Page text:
Serrated tabs - no more glue


#1

I love design but I don’t much care for assembly. Why should you have to deal with glue when your Glowforge can make the fasteners for you?

I did some experimenting with serrated edges on tabs, and the results have been terrific. Proofgrade plywood is very consistent in thickness, so when using it, you can reliably depend on a design with serrated tabs to go together with a few taps from a rubber mallet.

I’ve printed a single serrated design from Proofgrade maple, cherry, walnut, and I think Draftboard too. Every one went together perfectly.

The trick is taking a little serration (shown here in blue top-left) and adding it to every protrusion. Steps:

  1. Create a tab and a slot that are the same size
  2. Add the serration and its mirror image to both sides of the tab
  3. Align the serration so the gentle slope points towards the direction of insertion, and the midpoint of the serration is on the edge of the tab (see picture top-right)
  4. Use the “union” or similar tool to join it into one single shape
  5. Print and bang together

The serration is 0.033 inches tall, which means it protrudes 0.0165". The kerf should be about 0.008, so imagine the hills smashing down into the valleys to fill up the kerf. It holds very tightly, but can be forced apart with pliers if needed.

Here’s an SVG with the example images.

serrated.zip (1.3 KB)

This was my test design - it shows tab-and-slot, plus some other variations on the technique.

Note that this is my personal project and is not supported by Glowforge. (I do get to do them occasionally :slight_smile: ).


The point of draftboard?
Going box crazy
Changes in kerf over time leading to loose fit?
Any glue suggestions?
Proofgrade material purchase
#2

Another of those things we all knew but didn’t.

Makes so much sense it should not be a 'new ’ thing.
Oh well, thanks for waking me up.


#3

Well that’s a thing. Awesome idea! :grin:


#4

I like learning new things all the time. Thanks!


#5

Very nice. I’ve had good luck using curves to do similar locking, they make slot assembly very strong.

There’s a good writeup on curved node technique here:

https://ponoko.zendesk.com/hc/en-us/articles/220289068-How-to-make-interlocking-wood-designs?mobile_site=true


#6

Thanks for sharing the idea/file!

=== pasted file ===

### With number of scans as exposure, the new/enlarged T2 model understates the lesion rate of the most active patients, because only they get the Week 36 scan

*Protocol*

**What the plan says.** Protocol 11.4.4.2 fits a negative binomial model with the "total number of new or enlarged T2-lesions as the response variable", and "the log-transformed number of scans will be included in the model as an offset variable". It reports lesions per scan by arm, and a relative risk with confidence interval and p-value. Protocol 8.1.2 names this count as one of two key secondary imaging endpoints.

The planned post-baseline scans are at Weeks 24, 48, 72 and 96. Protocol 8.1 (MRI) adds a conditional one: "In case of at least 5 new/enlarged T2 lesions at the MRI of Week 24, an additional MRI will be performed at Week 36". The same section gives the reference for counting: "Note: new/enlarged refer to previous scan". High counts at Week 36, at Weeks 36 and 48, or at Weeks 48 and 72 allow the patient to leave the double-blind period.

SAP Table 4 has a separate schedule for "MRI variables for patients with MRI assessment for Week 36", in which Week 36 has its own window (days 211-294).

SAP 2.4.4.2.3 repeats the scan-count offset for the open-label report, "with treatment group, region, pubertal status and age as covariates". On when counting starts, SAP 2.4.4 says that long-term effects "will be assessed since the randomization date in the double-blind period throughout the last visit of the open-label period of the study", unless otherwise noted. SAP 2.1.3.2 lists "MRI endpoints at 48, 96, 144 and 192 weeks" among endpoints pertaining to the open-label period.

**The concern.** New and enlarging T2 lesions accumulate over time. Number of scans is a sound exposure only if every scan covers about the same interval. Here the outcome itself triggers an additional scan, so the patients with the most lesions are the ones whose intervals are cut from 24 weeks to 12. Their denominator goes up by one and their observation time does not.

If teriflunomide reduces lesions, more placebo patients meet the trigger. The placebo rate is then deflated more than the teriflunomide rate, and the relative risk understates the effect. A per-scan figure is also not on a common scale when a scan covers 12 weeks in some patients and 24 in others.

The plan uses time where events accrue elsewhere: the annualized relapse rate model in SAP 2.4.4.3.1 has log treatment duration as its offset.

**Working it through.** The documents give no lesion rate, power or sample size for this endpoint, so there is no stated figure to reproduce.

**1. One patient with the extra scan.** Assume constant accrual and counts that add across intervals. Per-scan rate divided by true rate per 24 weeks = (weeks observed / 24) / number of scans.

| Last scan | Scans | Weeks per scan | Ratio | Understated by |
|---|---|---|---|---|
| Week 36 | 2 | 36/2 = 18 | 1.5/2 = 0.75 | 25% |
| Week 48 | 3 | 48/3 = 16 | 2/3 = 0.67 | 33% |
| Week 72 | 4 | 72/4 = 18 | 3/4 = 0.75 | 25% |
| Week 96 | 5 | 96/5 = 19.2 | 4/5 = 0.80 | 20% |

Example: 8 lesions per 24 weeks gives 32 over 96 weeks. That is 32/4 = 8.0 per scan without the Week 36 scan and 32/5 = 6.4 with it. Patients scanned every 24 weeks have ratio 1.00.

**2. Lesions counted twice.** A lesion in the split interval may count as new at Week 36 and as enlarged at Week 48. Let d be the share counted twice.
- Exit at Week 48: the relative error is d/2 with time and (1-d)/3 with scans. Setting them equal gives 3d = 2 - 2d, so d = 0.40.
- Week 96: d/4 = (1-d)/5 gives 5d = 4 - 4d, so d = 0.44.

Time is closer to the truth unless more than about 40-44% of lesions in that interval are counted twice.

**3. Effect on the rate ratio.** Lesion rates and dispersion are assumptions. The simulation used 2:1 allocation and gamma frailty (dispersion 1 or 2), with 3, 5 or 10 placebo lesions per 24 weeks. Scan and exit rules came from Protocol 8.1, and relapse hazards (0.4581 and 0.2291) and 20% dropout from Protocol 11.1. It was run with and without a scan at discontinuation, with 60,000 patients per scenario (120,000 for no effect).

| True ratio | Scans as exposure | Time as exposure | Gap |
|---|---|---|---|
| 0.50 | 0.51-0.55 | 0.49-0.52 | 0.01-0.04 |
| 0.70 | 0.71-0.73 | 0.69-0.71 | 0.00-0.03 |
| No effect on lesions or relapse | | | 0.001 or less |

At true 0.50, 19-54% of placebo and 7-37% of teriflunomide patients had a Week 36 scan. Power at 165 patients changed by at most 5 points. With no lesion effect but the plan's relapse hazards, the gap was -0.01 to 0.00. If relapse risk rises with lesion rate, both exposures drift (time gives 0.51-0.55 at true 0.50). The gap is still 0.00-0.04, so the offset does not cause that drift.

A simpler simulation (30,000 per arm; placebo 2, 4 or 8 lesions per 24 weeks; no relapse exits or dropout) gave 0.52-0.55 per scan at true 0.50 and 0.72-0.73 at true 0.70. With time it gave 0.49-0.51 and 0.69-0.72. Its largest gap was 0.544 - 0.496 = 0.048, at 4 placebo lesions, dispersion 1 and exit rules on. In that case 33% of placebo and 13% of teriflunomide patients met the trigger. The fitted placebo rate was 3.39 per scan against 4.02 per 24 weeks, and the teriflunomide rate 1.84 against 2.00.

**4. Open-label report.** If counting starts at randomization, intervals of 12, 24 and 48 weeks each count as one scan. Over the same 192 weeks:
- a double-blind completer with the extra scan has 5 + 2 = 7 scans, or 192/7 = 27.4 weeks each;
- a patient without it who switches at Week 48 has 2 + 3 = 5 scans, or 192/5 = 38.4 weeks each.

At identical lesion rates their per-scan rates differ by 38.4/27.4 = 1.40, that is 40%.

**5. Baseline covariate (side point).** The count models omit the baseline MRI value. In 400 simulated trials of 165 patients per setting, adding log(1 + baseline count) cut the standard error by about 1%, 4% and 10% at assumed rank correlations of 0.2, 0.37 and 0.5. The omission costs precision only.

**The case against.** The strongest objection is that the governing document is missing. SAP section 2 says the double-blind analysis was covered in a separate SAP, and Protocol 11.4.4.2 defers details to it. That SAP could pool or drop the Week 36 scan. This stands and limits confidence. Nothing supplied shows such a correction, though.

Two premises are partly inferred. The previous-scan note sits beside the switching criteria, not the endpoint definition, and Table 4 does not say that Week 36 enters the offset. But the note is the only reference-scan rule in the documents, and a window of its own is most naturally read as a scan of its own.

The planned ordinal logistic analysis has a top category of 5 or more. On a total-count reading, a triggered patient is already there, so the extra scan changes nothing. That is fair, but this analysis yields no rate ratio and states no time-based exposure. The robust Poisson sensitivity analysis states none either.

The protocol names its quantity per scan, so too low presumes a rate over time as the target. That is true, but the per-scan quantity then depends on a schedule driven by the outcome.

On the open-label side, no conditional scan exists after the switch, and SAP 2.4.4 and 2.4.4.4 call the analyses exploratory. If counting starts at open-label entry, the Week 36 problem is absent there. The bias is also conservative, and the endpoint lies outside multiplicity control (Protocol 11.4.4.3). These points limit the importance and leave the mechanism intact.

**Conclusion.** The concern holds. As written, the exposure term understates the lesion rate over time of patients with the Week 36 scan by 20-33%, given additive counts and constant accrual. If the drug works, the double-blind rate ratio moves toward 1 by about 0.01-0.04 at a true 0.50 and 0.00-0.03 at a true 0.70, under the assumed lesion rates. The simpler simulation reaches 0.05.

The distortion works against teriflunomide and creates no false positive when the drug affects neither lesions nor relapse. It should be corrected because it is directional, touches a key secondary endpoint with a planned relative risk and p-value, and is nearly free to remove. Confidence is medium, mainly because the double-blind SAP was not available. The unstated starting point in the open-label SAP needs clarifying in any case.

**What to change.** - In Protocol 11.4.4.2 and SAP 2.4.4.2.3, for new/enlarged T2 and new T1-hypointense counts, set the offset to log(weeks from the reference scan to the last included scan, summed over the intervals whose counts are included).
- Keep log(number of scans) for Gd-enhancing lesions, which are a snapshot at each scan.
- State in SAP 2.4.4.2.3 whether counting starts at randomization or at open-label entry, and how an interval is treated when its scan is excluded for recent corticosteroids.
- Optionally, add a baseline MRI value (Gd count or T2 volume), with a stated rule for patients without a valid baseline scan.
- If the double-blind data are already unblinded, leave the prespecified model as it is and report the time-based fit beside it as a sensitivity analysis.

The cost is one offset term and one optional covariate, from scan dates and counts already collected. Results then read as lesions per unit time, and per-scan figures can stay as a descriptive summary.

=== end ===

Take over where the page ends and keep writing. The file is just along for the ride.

#7

These are awesome. I’ve begun incorporating them into some of my designs. Thank you.


#8

Just made my first box base using these…fantastic time saver and the assembly was so much easier! Two thumbs way up! :+1::+1:


#9

Thanks for bumping this thread. I’m about to make a box and I completely forgot about this method. Must try.


#10

I am having problems in Inkscape joining into one shape. Can some one please help me out here?


#11

As I recall, for Inkscape you have to turn the drawn shapes into a path first before you can combine it with anything else…Path > Object to Path. Then select both and Path > Union.


#12

I tried that. Selected each of the three objects individually and Path > Object to Path. Then selected all three objects and then Path > Union. I still have three separate objects.


#13

Any grouped objects in there? That can interfere with boolean stuff.


#14

Got the file?

One way that happens is if one or more of the objects isn’t a bare path. Be sure none of your objects are groups or shapes like rectangles/ellipses. You can usually select all three and look at the bottom of the screen and it’ll tell you what you have like “3 paths selected” or “3 objects selected of type group, rectangle, path”. If you’re 100% sure they are all paths and none of them are groups (sometimes you’ll have a group of one object, so you really do have to verify it), then the path actions should work even when unioning 3 paths at once.

Also, as a last caveat: some path actions don’t work on more than 2 paths at a time, but union should.


#15

I’m using the file that Dan posted at the beginning of this thread. Trying to convert the top object into the one below it.


#16

Yup all three are groups. Ungroup them, (control-shift-g). You’ll see it’s STILL a group in there, ungroup again. Now you’ll see there’s 2 paths and a “object” (rectangle). Convert to path. Then try path->union.

Voila!

This is a really good object lesson on getting your svgs from sketchy sources :wink: Whenever you get a file from somewhere you need to inspect pretty closely for weirdness. You’ll often find broken paths, or misaligned nodes or other gotchas like grouping.


#17

Ah yes. That old heel of the boot trick.
Thank you very much.


#18

For really difficult deep-grouped files (groups of groups of groups of groups… ), there is a deep ungrouping extension as well. You can tell it how many layers to ungroup and it’ll unwind the entire mess. This one isn’t too bad, only 2 levels of groups on 3 objects, but it’s something to keep in your back pocket for when you need it.


#19

I had been using this concept successfully and really loving it, until the last experiments.

I was trying a stained glass look with acrylics and using a wooden frame.

It seemed to really help with a no glue press fit, but then I noticed it was straining the wood and causing cracks. Sometimes right away, sometimes the next day.

Tried a few placement changes and finally abandoned this and went for a tighter kerf standardization. (yikes mathz)

.

Fact is that the wood will give but the acrylic will not, therefore the wood loses any pushing contest.
If it was all acrylic it may have worked better.

No -> One Size Fits All <- in this business.


#20

You were putting these on the acrylic?